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I haven’t really been writing too much about my personal life for a variety of reasons, but I’m jumping back into the personal stuff now — at least for today.

It’s been pretty well documented that I am, despite the way I act and what I do for a living, a very shy person. For example, it’s still hard for me to ride in the car with someone alone. Even someone I am very, very close to. Weird, I know. Another manifestation of that shyness: I’ve never been able to share a room with someone who isn’t a family member.

This weekend my Brownie troop went away for the weekend. Amazingly, 14 out of 16 girls and their moms made the trek from Long Island up to Woodloch Pines. Almost everyone shared rooms. One room actually had three moms and three girls. I was one of only four moms who dragged along their husband and other kids. While I invited my husband because we really love Woodloch and were getting an amazing Girl Scout rate, the real reason he came along was because I was too afraid to ask any of the moms and kids to room with us.

It’s pretty silly, I know. We’ve been in a troop with these kids and moms for four years. I consider myself very friendly with almost all of them. It’s a great troop. Everyone is involved, sweet, and nice. And yet I couldn’t work up the courage to ask one of the other mom/daughter couples to be our roommates. The part that bothers me the most is that I deprived Big Girl of a really fun, really exciting experience: Doing a sleepover with a child her age.

There’s nothing I can do to fix the situation now. I know that. We went on our trip, we had a good time, and we came home. It’s over. But the experience has made me realize that maybe I still struggle with the image of Karen the Weird. The kid who got made fun of. The kid who no one wanted to be friends with. That kid is so far gone. The person who took her place is a successful, smart, friendly, well-liked individual. Someone who has friends who would drop anything to help her. Someone who people can’t believe is in any way shy. Knowing all that, why does the behavior of the 13-year-old awkward Karen still sneak in sometimes? Why can’t I make it — and her — go away completely?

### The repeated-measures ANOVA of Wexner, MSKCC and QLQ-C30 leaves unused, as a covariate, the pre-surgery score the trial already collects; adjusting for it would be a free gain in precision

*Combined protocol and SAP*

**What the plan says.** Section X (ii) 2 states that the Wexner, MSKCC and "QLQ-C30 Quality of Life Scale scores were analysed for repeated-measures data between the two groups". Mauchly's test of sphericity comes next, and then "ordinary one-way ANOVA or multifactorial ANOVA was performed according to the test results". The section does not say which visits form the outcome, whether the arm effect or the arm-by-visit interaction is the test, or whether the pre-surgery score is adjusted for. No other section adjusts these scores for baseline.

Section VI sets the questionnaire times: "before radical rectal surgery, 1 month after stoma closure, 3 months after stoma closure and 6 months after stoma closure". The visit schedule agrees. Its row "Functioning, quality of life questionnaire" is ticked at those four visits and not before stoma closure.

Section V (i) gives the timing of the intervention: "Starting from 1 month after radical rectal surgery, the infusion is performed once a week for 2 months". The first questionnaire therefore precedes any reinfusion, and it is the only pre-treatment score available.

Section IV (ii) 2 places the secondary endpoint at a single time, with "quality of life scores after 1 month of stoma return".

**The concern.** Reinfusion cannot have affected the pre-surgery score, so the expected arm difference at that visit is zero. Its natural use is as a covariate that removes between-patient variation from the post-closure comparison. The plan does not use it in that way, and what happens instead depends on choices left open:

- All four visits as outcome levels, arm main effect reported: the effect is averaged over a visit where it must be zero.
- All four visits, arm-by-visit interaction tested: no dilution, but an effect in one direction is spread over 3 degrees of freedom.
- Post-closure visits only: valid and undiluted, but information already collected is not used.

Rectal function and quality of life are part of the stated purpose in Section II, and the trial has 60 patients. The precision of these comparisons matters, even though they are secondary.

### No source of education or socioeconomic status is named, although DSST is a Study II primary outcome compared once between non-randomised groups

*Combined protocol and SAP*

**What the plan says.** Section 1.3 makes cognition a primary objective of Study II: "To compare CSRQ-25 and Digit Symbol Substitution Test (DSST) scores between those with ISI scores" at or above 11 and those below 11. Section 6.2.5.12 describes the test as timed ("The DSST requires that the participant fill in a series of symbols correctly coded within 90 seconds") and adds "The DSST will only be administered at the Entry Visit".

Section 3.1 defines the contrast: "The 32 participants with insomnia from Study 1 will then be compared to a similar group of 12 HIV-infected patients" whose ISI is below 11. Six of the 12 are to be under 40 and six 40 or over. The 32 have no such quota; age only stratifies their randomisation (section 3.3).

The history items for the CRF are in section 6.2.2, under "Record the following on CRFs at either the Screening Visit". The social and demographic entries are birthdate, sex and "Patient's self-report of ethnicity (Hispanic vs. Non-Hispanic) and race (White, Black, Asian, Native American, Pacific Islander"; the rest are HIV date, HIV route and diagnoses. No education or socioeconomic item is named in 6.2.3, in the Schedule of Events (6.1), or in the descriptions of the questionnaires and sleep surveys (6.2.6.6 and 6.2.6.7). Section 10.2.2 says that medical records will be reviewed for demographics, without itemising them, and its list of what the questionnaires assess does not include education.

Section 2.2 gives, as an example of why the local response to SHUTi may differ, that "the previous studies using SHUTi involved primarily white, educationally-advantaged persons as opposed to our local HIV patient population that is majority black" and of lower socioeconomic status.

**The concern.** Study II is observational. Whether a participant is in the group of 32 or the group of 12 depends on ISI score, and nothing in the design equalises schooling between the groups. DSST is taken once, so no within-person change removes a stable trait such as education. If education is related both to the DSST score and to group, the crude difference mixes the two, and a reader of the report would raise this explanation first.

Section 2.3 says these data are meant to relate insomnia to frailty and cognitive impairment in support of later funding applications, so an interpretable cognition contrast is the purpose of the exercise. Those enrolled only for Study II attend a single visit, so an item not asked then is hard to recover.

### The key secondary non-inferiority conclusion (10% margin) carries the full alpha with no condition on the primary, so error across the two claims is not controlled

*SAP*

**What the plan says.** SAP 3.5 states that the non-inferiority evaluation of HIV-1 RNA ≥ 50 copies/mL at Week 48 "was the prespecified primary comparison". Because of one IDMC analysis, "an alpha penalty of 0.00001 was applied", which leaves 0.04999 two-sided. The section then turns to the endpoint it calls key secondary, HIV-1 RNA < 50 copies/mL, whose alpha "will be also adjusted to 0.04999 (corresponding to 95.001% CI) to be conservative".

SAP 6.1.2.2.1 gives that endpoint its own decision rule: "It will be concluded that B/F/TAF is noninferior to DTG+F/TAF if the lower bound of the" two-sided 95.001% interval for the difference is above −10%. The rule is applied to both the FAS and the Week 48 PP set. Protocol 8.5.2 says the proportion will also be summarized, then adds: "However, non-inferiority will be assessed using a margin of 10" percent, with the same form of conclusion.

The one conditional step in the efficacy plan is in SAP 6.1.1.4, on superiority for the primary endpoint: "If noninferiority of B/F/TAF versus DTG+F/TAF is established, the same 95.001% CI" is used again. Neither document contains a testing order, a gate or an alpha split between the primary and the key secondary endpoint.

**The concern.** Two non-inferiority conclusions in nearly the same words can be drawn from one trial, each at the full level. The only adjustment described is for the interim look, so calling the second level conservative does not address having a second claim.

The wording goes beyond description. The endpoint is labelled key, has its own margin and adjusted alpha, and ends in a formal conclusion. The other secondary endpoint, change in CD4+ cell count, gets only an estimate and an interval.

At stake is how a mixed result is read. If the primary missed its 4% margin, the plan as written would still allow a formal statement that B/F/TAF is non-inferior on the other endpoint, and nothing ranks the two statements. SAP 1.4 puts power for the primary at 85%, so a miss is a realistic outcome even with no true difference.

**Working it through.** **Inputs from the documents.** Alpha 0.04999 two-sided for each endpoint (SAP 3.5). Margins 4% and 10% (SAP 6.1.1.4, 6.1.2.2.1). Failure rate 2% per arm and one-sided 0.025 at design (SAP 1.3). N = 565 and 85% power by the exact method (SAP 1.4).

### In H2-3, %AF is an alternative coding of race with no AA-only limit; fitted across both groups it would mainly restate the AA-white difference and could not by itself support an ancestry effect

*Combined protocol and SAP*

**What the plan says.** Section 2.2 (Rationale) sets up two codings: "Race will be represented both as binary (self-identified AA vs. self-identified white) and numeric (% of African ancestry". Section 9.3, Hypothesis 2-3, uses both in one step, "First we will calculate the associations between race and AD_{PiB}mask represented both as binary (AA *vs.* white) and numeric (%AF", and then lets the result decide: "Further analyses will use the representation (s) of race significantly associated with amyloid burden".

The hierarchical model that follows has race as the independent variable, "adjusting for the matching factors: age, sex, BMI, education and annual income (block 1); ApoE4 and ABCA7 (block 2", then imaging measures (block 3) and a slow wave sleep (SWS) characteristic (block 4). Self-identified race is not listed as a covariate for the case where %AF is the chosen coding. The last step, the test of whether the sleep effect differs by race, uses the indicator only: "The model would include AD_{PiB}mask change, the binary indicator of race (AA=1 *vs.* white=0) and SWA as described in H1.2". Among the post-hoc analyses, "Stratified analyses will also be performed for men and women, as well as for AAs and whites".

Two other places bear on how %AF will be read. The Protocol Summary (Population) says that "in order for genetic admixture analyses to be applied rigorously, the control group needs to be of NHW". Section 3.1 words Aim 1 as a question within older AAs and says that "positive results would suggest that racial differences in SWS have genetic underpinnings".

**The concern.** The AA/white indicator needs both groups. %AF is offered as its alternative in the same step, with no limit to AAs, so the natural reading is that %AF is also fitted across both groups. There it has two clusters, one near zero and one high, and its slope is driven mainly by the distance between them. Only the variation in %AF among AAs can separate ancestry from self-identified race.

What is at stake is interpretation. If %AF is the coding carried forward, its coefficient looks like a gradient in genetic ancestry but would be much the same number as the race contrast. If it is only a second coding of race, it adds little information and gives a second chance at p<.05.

Just before I left for Woodloch, one of my game night friends (one of three very dear-to-me girls) sent out an email with the following subject line: Overnight Girls’ Getaway. She wanted to know if we were interested in doing an overnight trip without our guys. (A good idea since they all go away without the girls twice each year: Skiing in the winter and a boating Fire Island trip every August.) Already feeling bad about my Woodloch roommate situation, I said I would love to go, adding, “We can do the quadruple occupancy and all stay together.”

One of my friends wrote back: “Karen, you would share a room?  I thought you don’t like to?”

I told them that yes, I would share a room and I meant it. Sure, maybe it will make me uncomfortable at first, but I have to give it a try. I have to get over this silly fear and let myself have fun. Will it be hard? Probably at first, but it’s time to put my childhood behind me for good.

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